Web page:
Today I spent a bit of time doing some late summer gardening. I bought some chrysanthemums (three pinky purple and two creamy white). I'm slowly learning the "new homeowner gardening tricks". This year I grew some vegetables (peppers, tomatoes and eggplant) and some herbs (basil, lavender, oregano). I also put in some petunias in the front yard. Now that it's almost Fall, chrysanthemums seem to be a popular flower, so I thought I'd fill in some color in the front yard with flowers. Here is a photo of the flowers I bought before I planted them. It's my attempt to be "artsy", it's a black and white shot with the flowers tinted.

I also went to a friend's house for a Baha'i Feast and end of summer picnic. There were about twenty five people there. We had grilled burgers (veggie burgers too!), potato salad, salad, homemade peach pie, and baklava. We saw some old friends and new friends and had a wonderful time enjoying each other's company and the still warm weather.

Saturday, September 08, 2007

Hawk Mountain, Kempton, PA

This afternoon I went to Hawk Mountain in Kempton. Although we are nearing the peak of migration for Broad-winged Hawks, Ospreys, and Bald Eagles, it was a rather slow birding day. However, I had some beautiful views of two Ospreys; I could see the "mask" around the eyes. We were also treated to a close-up view of a migrating Bald Eagle; I could clearly see the white head and white tail feathers, making the trip well worth it!

A hazy late afternoon view from the mountain

Beautiful Pennsylvania barn near Kempton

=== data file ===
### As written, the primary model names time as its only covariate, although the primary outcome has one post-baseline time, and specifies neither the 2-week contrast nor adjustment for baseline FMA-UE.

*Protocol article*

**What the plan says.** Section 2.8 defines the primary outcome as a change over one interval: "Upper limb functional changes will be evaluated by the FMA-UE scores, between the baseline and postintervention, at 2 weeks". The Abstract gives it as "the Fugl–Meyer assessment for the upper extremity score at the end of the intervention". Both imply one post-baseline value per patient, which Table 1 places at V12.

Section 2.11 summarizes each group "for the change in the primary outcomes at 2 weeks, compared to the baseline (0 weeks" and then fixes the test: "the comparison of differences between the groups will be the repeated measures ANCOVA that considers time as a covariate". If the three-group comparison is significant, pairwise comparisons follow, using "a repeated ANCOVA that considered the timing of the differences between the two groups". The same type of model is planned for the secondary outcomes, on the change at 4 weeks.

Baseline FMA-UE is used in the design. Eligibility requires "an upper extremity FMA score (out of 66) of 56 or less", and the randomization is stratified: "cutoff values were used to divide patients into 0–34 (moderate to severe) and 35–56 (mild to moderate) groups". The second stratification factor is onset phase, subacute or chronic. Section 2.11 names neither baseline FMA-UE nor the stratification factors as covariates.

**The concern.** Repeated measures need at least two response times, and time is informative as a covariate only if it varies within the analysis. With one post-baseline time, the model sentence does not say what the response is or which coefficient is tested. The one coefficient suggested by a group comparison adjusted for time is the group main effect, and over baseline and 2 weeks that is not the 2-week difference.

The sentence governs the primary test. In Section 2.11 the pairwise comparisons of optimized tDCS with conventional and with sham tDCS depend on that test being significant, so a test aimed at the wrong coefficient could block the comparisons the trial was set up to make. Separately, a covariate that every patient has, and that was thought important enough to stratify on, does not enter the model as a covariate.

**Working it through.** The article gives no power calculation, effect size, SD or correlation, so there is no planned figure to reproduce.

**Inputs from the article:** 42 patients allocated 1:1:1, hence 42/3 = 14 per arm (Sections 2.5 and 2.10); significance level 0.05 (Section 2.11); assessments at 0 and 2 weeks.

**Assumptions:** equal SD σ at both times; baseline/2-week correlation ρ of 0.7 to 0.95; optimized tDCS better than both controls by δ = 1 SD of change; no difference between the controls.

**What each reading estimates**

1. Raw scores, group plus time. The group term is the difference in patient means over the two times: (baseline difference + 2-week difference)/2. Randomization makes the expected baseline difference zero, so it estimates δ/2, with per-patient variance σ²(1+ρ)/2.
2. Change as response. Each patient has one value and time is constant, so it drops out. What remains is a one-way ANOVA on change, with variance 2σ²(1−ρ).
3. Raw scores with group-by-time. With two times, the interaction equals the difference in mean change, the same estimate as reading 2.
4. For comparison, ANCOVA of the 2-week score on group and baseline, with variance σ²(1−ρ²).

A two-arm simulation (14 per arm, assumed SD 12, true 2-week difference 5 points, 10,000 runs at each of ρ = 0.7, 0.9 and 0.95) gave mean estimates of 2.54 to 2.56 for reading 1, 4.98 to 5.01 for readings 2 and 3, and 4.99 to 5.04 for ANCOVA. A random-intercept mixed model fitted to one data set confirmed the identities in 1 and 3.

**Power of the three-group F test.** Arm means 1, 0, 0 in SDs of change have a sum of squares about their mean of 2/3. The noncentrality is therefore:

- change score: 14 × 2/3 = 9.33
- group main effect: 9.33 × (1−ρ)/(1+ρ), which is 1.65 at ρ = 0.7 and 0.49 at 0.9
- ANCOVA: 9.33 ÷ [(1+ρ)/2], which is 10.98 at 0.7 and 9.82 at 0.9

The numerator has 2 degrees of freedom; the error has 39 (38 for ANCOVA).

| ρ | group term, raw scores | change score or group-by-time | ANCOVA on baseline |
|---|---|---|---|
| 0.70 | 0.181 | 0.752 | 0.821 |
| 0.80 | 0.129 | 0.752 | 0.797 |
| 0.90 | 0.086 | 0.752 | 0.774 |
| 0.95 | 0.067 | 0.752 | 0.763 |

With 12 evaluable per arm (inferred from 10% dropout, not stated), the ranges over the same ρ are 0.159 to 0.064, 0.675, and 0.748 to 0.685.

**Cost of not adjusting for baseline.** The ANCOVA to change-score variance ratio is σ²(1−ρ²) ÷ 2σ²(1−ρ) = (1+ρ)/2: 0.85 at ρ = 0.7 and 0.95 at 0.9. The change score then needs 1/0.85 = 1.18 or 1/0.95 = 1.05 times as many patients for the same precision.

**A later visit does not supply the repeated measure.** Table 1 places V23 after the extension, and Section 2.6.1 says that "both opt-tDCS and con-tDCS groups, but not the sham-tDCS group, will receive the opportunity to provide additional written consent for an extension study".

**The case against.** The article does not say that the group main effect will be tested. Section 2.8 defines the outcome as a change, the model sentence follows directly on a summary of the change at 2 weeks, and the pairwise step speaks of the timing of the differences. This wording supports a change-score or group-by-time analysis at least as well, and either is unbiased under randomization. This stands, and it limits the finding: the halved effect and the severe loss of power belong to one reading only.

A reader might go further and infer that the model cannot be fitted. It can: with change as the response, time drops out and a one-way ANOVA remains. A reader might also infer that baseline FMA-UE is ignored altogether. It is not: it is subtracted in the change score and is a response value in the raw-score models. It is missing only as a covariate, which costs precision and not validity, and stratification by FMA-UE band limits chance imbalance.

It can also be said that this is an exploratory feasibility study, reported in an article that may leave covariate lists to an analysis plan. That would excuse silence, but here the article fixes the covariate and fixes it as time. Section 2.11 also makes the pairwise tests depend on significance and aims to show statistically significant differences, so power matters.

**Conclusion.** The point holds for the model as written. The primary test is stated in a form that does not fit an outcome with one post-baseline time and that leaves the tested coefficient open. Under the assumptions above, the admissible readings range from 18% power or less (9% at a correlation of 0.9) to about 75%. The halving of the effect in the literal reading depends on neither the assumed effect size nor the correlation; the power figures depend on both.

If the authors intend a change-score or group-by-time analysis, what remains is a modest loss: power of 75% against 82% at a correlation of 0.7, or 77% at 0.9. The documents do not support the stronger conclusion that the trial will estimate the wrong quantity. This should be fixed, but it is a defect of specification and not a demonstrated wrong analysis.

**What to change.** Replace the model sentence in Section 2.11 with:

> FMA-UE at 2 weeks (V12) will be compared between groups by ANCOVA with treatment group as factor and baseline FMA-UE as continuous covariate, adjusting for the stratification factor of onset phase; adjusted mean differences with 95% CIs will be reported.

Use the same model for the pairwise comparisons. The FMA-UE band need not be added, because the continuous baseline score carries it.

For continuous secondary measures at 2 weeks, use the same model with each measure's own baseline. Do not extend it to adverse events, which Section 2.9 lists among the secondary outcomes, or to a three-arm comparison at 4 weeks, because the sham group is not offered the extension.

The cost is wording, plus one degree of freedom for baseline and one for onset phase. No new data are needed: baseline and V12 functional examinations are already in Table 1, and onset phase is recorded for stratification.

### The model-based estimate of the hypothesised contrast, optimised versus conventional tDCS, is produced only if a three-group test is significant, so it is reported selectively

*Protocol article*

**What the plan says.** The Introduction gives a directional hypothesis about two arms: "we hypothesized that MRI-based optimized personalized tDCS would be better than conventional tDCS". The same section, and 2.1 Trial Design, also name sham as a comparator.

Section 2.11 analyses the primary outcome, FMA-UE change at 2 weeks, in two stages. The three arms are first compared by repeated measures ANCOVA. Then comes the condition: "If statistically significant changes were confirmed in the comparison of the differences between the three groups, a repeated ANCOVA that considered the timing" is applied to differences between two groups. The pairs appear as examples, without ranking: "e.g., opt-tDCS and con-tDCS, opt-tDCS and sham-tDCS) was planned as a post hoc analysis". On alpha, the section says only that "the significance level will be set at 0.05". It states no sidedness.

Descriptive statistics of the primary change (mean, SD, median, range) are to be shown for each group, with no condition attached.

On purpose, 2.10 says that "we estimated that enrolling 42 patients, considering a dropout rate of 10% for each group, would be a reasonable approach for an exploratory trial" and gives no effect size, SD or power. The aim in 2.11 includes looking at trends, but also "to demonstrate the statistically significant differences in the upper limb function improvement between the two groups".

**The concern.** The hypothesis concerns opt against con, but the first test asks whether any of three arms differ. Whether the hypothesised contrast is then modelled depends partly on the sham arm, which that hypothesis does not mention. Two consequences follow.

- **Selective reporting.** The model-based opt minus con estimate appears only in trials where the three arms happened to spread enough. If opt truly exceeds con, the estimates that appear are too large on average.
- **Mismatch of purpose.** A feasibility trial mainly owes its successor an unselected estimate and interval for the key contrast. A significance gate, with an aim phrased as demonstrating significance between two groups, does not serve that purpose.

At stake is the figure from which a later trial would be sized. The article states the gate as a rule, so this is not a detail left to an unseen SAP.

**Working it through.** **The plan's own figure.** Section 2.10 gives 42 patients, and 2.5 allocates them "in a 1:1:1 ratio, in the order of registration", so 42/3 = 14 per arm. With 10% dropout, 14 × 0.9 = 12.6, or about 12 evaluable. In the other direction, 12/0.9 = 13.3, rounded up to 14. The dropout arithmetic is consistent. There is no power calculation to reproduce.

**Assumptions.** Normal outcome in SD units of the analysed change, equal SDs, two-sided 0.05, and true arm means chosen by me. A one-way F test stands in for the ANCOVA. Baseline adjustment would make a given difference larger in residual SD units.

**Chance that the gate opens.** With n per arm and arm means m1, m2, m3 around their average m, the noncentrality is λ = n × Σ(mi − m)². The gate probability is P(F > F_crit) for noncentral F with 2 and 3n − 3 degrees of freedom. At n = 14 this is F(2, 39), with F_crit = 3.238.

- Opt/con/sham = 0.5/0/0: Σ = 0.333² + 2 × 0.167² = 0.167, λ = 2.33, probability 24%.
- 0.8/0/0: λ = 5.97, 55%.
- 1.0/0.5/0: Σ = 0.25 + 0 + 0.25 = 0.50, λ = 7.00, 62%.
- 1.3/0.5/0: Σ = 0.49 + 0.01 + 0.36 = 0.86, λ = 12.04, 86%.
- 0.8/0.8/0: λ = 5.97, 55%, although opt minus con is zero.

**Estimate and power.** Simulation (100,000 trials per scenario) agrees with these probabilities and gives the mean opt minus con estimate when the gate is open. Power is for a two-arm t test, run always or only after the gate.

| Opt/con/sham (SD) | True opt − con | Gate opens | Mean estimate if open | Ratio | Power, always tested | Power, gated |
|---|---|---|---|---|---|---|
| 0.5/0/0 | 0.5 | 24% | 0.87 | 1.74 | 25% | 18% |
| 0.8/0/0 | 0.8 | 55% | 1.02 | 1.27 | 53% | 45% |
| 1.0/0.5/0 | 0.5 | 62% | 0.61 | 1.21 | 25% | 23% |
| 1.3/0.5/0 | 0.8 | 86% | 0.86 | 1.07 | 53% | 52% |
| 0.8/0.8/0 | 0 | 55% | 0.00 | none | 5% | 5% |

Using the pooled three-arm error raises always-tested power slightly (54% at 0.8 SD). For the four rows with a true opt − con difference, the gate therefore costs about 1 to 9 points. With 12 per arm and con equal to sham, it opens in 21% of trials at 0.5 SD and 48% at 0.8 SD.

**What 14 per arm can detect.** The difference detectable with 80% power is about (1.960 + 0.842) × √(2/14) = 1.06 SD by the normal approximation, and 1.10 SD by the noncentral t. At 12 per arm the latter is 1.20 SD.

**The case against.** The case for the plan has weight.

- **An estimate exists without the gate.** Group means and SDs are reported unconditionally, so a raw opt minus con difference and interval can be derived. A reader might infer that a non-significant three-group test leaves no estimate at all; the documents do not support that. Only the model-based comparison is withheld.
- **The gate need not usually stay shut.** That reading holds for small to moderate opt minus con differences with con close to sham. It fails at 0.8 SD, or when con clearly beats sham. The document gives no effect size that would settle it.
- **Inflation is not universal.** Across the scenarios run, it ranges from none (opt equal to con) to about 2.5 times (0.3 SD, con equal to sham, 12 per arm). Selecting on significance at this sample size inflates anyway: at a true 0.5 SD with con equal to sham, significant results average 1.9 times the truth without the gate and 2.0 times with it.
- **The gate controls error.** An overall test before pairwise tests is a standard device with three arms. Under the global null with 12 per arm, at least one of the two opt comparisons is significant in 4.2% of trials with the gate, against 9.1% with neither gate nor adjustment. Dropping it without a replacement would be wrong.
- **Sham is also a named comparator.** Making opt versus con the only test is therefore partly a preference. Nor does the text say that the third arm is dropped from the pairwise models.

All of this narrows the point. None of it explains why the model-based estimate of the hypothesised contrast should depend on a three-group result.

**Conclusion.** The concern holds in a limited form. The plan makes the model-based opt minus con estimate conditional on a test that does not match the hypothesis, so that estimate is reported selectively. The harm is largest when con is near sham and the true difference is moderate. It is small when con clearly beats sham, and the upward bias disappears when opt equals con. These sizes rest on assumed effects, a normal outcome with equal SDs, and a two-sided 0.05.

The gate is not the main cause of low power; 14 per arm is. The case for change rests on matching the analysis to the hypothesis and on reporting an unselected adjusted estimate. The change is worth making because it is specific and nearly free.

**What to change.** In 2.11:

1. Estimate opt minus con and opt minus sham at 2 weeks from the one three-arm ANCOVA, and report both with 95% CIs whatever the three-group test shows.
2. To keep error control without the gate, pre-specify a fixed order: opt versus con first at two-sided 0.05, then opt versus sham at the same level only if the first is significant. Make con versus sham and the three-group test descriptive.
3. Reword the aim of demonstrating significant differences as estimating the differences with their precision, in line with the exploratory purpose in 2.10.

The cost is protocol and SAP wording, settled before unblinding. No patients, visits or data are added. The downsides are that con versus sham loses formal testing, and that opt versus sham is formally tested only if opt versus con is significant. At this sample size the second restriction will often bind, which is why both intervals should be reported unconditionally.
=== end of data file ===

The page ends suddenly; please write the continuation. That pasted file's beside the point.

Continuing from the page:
The Fall Warblers are back!

This morning I went bird watching with the Lehigh Valley Audubon Society in the Whitehall Parkway. Highlights included a Yellow Billed Cuckoo eating a caterpillar, Rose Breasted Grosbeaks eating poison ivy berries, a Little Green Heron fishing in the quarry, a group of Kingbirds high up in the trees, a large Great Blue Heron, a Scarlet Tanager, Goldfinches, a Hairy Woodpecker, and a Downy Woodpecker.

View of the quarry showing the colors of late Summer.

A field of Black-Eyed Susans

Another wildflower

Goldenrod signals the end of Summer

Friday, September 07, 2007


Tonight I watched Anisa George's performance of her one woman play "Foreigner" at Touchstone Theatre in Bethlehem. It included some experiences of her trip to Iran and her struggles with faith and identity. It was an incredible performance. Many people in the audience were able to relate to some aspect of her experience, such as feeling different or struggling with questions and uncertainty.

Some things it caused me to think about: how can people from profoundly different backgrounds and perspectives truly understand each other? How can we get along on a planet when we have different visions of what the world should be like? How can we claim our own unique identity and still relate deeply to those around us? What is the place of doubts, questions, and uncertainty in spiritual life? (interesting question to ponder in light of the new book revealing Mother Teresa's profound struggle with despair).

If you havent' seen it, you still have a chance to catch it Saturday at 8PM:

Thank you Anisa, for opening up such dialogue and sharing your personal journey with us.

Sunday, September 02, 2007

Biking at Minnewaska State Park Preserve

Today we drove about two and a half hours north to Minnewaska State Park Preserve in New York State, on the Shawangunk Mountain Ridge, adjoining the Catskill Mountains. We biked for about fifteen miles, and had beautiful views of two lakes and many scenic overlooks.

View of Lake Awosting

Scenic overlook with a view of Lake Awosting and the Catskill Mountains

Looking across Lake Awosting

Wildflowers in bloom

Another overlook of the lake

There were many vistas with steep rock formations.

We stopped at Castle Point overlook for lunch. Here you can see the rock formation known as Gertrude's Nose in the distance.

Another view of Gertrude's Nose and surrounding forests and farmland.

Mountain biking with Catskills in the distance

Overlooking Lake Minnewaska

Another view of Lake Minnewaska, this time showing some more of the rocky overlooks.